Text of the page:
Wolf Delisting by End of Week?
Barring legal challenges, the federal rule removing wolves in Idaho and the rest of the Northern Rocky Mountains from the endangered species becomes final Friday, March 28.
When it does, Idaho Fish and Game will take over management of wolves, but little will change noticeably until hunting seasons begin.
The U.S. Fish and Wildlife Service's final rule removing wolves in those three states and parts of Washington, Oregon and Utah was published in the federal register February 27.
Once the rule takes effect, wolf management will be the same north and south of Interstate 90. Owners of livestock, pack animals and pets would be able to kill wolves attacking or harassing their animals. But the incident must be reported within 72 hours, and there must be evidence of such an attack.
The Idaho Fish and Game Commission adopted the Idaho Wolf Population Management Plan in March 6. The plan would govern wolf management when the delisting takes effect. Commissioners are expected to set seasons and rules for wolf hunts in May.
The plan also is available at the Fish and Game Website: http://fishandgame.idaho.gov/cms/wildlife/wolves/.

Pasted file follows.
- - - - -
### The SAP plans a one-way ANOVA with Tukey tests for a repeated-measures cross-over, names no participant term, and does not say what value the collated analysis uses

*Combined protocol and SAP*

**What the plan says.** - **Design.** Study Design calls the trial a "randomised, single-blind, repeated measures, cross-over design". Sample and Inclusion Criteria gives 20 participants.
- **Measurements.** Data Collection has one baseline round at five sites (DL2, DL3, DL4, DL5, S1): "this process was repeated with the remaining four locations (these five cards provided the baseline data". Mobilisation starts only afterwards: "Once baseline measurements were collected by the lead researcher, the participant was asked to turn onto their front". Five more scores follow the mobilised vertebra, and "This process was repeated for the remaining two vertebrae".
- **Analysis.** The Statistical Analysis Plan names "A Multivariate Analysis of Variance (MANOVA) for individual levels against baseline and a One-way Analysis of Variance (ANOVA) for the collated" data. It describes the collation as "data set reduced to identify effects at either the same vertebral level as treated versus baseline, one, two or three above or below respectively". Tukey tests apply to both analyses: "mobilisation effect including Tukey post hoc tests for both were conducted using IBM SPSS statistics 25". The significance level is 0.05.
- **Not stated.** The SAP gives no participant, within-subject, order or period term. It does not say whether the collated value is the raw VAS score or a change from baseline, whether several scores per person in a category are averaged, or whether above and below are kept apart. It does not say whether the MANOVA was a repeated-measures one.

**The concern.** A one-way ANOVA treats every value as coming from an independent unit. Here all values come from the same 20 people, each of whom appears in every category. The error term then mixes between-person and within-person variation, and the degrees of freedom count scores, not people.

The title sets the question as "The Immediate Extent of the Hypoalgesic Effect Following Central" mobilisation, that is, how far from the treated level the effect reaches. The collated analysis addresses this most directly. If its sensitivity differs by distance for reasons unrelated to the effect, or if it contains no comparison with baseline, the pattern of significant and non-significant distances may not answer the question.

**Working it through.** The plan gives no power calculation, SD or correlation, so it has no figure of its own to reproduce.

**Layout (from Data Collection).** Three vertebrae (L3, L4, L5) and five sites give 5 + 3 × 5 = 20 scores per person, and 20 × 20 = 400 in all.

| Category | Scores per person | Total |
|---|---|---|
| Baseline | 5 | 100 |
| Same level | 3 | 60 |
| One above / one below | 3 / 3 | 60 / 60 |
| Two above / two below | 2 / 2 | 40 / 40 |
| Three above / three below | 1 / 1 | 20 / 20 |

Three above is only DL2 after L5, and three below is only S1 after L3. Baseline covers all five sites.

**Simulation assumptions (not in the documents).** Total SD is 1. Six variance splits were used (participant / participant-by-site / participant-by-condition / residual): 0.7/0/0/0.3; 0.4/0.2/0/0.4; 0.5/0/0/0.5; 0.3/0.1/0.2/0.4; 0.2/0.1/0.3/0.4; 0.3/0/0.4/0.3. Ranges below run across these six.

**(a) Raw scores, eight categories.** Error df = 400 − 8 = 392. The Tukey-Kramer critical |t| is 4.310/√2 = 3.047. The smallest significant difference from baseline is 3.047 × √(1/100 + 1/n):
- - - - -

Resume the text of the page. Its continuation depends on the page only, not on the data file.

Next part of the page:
In Idaho, wolf packs range from the Canadian border south to Interstate 84, and from the Oregon border east to the Montana and Wyoming borders. Dispersing wolves occasionally have been reported in previously unoccupied areas.
During 2007, biologists documented 83 resident wolf packs in Idaho. A minimum of 489 wolves was observed, and the minimum population was estimated at 732 wolves. In addition, 13 documented border packs counted for Montana and Wyoming had established territories straddling the Idaho state boundary and probably spent some time in Idaho.
Of the 59 packs known to have reproduced, 43 packs qualified as breeding pairs by the end of the year. These 59 reproductive packs produced at least 200 pups in 2007. Seventeen previously unknown packs were documented during 2007, and 78 wolves were confirmed to have died in Idaho.